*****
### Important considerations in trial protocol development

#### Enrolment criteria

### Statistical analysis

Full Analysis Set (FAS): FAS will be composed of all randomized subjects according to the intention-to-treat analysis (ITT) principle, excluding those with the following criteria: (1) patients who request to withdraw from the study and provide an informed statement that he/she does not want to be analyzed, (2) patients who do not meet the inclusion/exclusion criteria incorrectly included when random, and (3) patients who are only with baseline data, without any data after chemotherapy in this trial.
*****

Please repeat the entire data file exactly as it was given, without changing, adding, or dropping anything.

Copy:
### Important considerations in trial protocol development

#### Enrolment criteria

### Statistical analysis

Full Analysis Set (FAS): FAS will be composed of all randomized subjects according to the intention-to-treat analysis (ITT) principle, excluding those with the following criteria: (1) patients who request to withdraw from the study and provide an informed statement that he/she does not want to be analyzed, (2) patients who do not meet the inclusion/exclusion criteria incorrectly included when random, and (3) patients who are only with baseline data, without any data after chemotherapy in this trial.